Recent studies (Botella et al., 2000; J. Botella, 1999, personal communication) indicated that there is more than one gene in pineapple leaf tissues that codes for the production of ACC synthase, the enzyme that produces 1-aminocyclopropane-1-carboxylic acid (ACC), the precursor of ethylene. One gene codes for an ACC synthase that is regulated by cool and warm temperature and this enzyme is identical to the one regulated by auxin application. Apparently a different gene is involved in the production of the ACC synthase produced as a result of wounding of leaf tissues. It seems likely that temperature induces flowering by affecting different ethylene pathways. Temperature, depending on its degree and duration, could stimulate natural ethylene production and thus induce flowering by affecting both the auxin- and wound-induced pathways.

Water availability

Water stress and water excess are often implicated in a flowering response in tropical and subtropical species. An increase in ethylene production is often associated with water stress in plants (Yang and Hoffman, 1984), but there are conflicting reports on this point. For example, Morgan et al. (1990) found only slight, transient ethylene production on rewatering cotton subjected to water deficit but no response in beans or roses. Nevertheless, it is generally believed that pineapple flowering may be induced in response to a seasonal water deficit and induction also occurs in response to water excess (Py, 1964), due to growth inhibition or enhanced ethylene production, or possibly both. Tay (1974) reported that both water excess and water deficit delayed natural induction of pineapple grown in peat soil, while growth and natural induction were enhanced by increasing watering frequency. Consistent with the results of Tay (1974), Min

(1995) found that a severe water deficit decreased the plant's susceptibility to ethep-hon and did not induce natural flower initiation. Mild water deficit was not studied. Water excess increased ethylene production of the basal white tissue of 'D' leaves by approximately 100% but did not induce flowering. The fact that excess water increased ethylene production so substantially suggested it should increase the plant's susceptibility to flowering and may therefore be implicated in some situations. Waterlogging, a more severe degree of water excess, had no effect on ethylene production or flowering (Min, 1995).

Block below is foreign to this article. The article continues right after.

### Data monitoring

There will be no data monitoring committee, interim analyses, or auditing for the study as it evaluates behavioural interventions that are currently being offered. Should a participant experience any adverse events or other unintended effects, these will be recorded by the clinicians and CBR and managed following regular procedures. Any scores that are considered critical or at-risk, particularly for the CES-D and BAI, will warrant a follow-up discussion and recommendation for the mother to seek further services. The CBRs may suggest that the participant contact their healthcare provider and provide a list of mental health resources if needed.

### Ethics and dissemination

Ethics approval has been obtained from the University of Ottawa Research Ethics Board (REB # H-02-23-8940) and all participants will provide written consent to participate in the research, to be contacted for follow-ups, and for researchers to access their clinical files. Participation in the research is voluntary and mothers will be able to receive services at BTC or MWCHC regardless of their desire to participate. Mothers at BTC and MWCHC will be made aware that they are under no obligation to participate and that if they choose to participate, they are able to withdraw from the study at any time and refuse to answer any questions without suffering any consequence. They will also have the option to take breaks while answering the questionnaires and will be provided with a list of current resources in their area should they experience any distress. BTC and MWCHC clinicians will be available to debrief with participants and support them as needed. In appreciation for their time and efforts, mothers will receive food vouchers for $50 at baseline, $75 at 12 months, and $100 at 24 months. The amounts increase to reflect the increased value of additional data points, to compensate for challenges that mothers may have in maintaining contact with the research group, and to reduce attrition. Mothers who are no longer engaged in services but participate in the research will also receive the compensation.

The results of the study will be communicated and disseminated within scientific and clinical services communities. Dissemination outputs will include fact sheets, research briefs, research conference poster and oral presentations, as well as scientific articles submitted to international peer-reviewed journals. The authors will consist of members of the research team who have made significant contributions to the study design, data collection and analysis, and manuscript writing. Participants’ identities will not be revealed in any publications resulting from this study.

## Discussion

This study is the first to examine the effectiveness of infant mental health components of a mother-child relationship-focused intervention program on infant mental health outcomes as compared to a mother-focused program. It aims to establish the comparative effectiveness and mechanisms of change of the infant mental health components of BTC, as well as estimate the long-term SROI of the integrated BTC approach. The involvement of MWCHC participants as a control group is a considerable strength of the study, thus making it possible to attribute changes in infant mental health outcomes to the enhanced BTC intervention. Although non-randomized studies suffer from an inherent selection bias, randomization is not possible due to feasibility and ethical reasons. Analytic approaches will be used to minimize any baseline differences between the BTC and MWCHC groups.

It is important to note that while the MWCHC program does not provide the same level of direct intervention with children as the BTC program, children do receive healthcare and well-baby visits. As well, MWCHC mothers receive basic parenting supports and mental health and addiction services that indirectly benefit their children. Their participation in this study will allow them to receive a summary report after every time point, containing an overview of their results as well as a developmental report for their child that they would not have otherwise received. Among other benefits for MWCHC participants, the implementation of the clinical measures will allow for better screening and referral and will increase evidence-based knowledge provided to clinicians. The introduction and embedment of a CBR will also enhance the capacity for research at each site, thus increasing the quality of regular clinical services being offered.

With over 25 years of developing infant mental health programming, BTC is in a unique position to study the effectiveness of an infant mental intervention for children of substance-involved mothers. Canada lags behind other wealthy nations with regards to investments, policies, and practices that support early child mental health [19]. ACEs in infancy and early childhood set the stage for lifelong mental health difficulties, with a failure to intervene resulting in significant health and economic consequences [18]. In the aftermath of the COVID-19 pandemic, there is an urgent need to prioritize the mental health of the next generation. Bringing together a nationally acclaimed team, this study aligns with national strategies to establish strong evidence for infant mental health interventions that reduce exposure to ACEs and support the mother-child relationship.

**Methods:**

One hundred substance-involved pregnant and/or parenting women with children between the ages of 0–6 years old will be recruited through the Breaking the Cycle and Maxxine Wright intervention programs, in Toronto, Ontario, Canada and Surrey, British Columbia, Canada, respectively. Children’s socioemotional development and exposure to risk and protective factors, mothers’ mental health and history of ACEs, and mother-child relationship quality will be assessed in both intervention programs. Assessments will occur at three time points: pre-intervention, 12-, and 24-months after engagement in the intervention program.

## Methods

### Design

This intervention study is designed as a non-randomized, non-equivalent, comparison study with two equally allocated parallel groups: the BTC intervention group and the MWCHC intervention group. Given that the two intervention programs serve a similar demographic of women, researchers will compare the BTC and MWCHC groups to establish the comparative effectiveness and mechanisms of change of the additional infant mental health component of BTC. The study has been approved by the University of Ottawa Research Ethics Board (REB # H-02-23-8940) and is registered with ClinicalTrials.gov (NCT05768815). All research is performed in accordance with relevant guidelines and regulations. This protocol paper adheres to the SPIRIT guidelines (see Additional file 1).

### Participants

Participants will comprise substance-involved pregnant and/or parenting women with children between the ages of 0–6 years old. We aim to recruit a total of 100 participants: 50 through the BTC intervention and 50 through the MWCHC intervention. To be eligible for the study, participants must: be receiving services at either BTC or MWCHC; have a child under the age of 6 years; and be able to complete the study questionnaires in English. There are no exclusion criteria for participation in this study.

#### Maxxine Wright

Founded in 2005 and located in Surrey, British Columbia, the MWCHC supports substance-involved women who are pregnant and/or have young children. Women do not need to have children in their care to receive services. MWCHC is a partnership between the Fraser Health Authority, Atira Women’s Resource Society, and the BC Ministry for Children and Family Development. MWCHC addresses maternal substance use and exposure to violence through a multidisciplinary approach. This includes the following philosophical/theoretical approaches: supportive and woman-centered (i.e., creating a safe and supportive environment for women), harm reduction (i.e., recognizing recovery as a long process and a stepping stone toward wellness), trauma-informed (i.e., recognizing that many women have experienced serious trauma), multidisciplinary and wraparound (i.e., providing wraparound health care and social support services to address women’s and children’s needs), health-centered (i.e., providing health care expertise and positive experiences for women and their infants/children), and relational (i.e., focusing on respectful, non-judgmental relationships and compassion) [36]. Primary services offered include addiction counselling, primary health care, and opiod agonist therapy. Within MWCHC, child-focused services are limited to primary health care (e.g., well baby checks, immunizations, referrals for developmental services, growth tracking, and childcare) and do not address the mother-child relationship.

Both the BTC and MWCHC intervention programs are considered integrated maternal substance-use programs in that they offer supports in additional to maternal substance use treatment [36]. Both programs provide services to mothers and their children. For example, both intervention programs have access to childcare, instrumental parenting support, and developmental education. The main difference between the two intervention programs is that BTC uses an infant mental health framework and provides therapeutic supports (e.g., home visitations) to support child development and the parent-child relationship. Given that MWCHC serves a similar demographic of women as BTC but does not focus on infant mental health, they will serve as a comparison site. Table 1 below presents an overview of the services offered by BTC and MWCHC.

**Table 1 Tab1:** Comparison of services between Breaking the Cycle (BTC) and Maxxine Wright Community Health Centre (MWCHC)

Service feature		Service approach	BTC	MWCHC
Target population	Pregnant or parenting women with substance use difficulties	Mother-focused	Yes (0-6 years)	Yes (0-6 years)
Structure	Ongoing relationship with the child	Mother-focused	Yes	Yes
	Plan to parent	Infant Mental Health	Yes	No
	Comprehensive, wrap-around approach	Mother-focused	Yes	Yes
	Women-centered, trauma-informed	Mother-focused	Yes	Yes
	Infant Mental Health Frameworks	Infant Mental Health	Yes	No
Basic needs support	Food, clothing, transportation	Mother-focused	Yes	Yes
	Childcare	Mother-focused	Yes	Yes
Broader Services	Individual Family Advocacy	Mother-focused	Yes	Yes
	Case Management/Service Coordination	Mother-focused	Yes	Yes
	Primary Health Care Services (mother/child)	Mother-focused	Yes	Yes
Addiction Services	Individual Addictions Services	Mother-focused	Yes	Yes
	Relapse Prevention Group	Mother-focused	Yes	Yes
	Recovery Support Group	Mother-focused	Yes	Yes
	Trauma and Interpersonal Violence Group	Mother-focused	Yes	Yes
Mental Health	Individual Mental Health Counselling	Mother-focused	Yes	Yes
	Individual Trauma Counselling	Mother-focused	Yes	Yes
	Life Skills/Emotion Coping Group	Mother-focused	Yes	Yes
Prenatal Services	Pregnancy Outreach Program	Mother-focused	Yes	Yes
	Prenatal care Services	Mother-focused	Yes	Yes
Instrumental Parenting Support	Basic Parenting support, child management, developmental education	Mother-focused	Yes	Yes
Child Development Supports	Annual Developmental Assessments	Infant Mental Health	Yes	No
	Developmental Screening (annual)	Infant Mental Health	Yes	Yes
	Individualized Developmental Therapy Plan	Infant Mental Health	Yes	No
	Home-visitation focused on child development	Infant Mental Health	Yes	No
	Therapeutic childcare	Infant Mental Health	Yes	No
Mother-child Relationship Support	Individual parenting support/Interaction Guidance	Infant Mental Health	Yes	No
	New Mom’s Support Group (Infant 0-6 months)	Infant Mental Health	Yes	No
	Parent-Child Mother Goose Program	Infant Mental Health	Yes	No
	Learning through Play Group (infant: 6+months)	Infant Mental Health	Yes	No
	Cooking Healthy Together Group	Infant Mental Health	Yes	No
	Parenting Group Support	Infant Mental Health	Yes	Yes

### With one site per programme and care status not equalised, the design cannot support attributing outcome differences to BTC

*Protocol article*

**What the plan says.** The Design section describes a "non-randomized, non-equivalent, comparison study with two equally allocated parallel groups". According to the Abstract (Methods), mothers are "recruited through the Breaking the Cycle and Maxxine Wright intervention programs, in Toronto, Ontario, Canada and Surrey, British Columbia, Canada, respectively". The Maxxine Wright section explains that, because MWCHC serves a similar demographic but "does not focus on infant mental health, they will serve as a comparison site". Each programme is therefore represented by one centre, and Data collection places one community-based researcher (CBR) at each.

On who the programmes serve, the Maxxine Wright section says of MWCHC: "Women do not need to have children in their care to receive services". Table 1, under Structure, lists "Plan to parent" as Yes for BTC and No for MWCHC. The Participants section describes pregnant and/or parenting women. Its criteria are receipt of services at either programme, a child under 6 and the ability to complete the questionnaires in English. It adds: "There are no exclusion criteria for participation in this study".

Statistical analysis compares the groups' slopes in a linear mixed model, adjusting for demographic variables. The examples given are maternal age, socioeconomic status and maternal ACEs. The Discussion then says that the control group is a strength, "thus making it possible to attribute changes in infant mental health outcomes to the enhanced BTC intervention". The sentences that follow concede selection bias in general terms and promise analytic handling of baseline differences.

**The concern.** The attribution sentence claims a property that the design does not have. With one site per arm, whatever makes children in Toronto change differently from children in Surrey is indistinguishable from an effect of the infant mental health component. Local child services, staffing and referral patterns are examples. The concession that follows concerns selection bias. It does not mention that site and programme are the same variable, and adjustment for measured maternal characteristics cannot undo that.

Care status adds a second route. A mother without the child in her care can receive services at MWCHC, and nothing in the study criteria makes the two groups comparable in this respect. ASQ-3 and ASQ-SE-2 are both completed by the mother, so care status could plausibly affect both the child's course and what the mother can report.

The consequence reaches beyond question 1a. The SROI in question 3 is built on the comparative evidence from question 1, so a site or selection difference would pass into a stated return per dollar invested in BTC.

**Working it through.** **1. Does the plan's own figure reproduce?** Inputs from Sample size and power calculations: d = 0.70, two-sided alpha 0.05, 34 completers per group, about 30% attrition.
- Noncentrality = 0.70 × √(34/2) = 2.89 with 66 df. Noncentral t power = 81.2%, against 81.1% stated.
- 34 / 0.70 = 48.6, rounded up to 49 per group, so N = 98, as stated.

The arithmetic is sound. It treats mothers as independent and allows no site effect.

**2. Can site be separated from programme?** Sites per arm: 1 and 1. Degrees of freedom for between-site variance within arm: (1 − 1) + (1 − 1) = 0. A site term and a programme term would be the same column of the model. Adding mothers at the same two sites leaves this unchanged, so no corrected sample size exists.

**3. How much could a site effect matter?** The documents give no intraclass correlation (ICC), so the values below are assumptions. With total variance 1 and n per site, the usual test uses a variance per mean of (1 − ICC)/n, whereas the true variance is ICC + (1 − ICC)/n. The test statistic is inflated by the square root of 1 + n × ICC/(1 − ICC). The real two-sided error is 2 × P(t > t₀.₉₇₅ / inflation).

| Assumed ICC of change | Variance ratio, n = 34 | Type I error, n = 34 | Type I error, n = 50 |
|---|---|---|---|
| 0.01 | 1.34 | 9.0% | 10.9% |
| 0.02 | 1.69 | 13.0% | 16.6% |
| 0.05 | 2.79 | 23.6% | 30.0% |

Much of the inconsistency in the effect of plant water status on flower initiation is probably due to differences in the severity of deficit or excess imposed. Severe and sudden deficit or excess are likely to result in a cessation of all enzymatic processes, including those involved in flower initiation.

Genetic variation

Most pineapple genotypes appear to be more susceptible to natural flower initiation than 'Smooth Cayenne'. The natural flowering cycle in wild types, such as Ananas ananas-soides and Ananas parguazensis, is usually annual (Leal and Coppens d'Eeckenbrugge, 1996). In an Ananas spp. germplasm collection held in subtropical Australia (latitude 27°S), plants of 'Pernambuco' and 'Mordilona Queen' and the species A. ananassoides all flower naturally more frequently than does 'Smooth Cayenne'. Williams (1987) reported that some hybrids flower when they reach a plant weight of about 1.5 kg, regardless of the time of year.

Van Overbeek and Cruzado (1948b) reported that 'Red Spanish' was less responsive to day length than 'Cabezona', but more responsive to low temperature. 'Cabezona' is a triploid cultivar of the 'Spanish' type (Samuels, 1969). In Malaysia, 'Smooth Cayenne' is considered to be a vigorous plant that it is more difficult to force than is 'Singapore Spanish' (Dunsmore, 1957), the main canning variety there.

It is assumed that the relatively low incidence of natural flowering in 'Smooth

Cayenne' and the associated ease of crop control in comparison with other types of pineapple account to a substantial degree for its popularity and may be the most important factor allowing large-scale production of this variety.

Geotropic stimulation

Van Overbeek and Cruzado (1948a) reported that plants of 'Cabezona' pineapple could be geotropically stimulated to flower, as indicated by a strong flowering response when plants were held horizontally for 3 days or more. It was theorized that flowering was induced by the accumulation of endogenous auxin in the lower longitudinal half of the stem apex, though Salisbury and Ross (1992) note that many gravitropic responses can be attributed to increased sensitivity to auxin rather than an increase in concentration.

In summary, both environmental and cultural factors can contribute to natural induction in 'Smooth Cayenne' pineapple. 'Smooth Cayenne' shows a clear response to day length and temperature and probably a weaker response to solar radiation. Surprisingly, very low temperatures are not commonly implicated in the incidence of natural induction. Flowering is more likely to occur as a result of moderate (around 20°C) temperatures, not much lower than the optimum for growth, sustained over many weeks in combination with a short day length. Ethylene production resulting from mild to moderate wounding of plant tissues due to sudden exposure to short periods of very high or very low temperatures appears a minor cause. Plant water status is probably also implicated in a minor way, though supporting data are lacking.

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  • Sofia Ruotsalainen
    How to naturally induce flowering in pineapples?
    9 months ago